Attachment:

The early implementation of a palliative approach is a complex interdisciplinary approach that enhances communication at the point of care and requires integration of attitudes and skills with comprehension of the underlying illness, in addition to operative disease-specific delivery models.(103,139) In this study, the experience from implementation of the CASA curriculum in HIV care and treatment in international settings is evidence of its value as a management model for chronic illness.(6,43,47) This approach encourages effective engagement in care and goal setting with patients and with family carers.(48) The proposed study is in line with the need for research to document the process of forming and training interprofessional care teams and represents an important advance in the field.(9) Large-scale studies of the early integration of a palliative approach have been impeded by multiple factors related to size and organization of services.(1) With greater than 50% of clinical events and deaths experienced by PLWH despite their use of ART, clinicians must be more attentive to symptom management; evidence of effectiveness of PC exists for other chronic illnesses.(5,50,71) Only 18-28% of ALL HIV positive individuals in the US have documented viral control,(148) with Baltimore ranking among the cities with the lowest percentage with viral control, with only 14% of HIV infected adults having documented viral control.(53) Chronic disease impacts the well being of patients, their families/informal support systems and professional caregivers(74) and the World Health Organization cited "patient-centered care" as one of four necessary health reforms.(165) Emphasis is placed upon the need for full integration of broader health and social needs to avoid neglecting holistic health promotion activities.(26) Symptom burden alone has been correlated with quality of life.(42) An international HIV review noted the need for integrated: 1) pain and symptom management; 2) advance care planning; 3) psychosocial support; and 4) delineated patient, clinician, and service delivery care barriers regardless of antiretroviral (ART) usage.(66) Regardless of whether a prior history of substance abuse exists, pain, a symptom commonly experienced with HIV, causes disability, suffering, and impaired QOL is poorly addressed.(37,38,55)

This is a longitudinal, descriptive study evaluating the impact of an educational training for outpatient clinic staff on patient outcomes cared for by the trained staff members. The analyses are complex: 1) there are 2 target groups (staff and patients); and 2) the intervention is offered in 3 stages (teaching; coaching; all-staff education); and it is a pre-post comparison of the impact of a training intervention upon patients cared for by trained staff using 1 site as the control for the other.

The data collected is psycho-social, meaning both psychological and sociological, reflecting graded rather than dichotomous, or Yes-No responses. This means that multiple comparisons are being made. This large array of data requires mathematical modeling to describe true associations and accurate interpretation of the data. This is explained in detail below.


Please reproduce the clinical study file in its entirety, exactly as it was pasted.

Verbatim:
The early implementation of a palliative approach is a complex interdisciplinary approach that enhances communication at the point of care and requires integration of attitudes and skills with comprehension of the underlying illness, in addition to operative disease-specific delivery models.(103,139) In this study, the experience from implementation of the CASA curriculum in HIV care and treatment in international settings is evidence of its value as a management model for chronic illness.(6,43,47) This approach encourages effective engagement in care and goal setting with patients and with family carers.(48) The proposed study is in line with the need for research to document the process of forming and training interprofessional care teams and represents an important advance in the field.(9) Large-scale studies of the early integration of a palliative approach have been impeded by multiple factors related to size and organization of services.(1) With greater than 50% of clinical events and deaths experienced by PLWH despite their use of ART, clinicians must be more attentive to symptom management; evidence of effectiveness of PC exists for other chronic illnesses.(5,50,71) Only 18-28% of ALL HIV positive individuals in the US have documented viral control,(148) with Baltimore ranking among the cities with the lowest percentage with viral control, with only 14% of HIV infected adults having documented viral control.(53) Chronic disease impacts the well being of patients, their families/informal support systems and professional caregivers(74) and the World Health Organization cited "patient-centered care" as one of four necessary health reforms.(165) Emphasis is placed upon the need for full integration of broader health and social needs to avoid neglecting holistic health promotion activities.(26) Symptom burden alone has been correlated with quality of life.(42) An international HIV review noted the need for integrated: 1) pain and symptom management; 2) advance care planning; 3) psychosocial support; and 4) delineated patient, clinician, and service delivery care barriers regardless of antiretroviral (ART) usage.(66) Regardless of whether a prior history of substance abuse exists, pain, a symptom commonly experienced with HIV, causes disability, suffering, and impaired QOL is poorly addressed.(37,38,55)

This is a longitudinal, descriptive study evaluating the impact of an educational training for outpatient clinic staff on patient outcomes cared for by the trained staff members. The analyses are complex: 1) there are 2 target groups (staff and patients); and 2) the intervention is offered in 3 stages (teaching; coaching; all-staff education); and it is a pre-post comparison of the impact of a training intervention upon patients cared for by trained staff using 1 site as the control for the other.

The data collected is psycho-social, meaning both psychological and sociological, reflecting graded rather than dichotomous, or Yes-No responses. This means that multiple comparisons are being made. This large array of data requires mathematical modeling to describe true associations and accurate interpretation of the data. This is explained in detail below.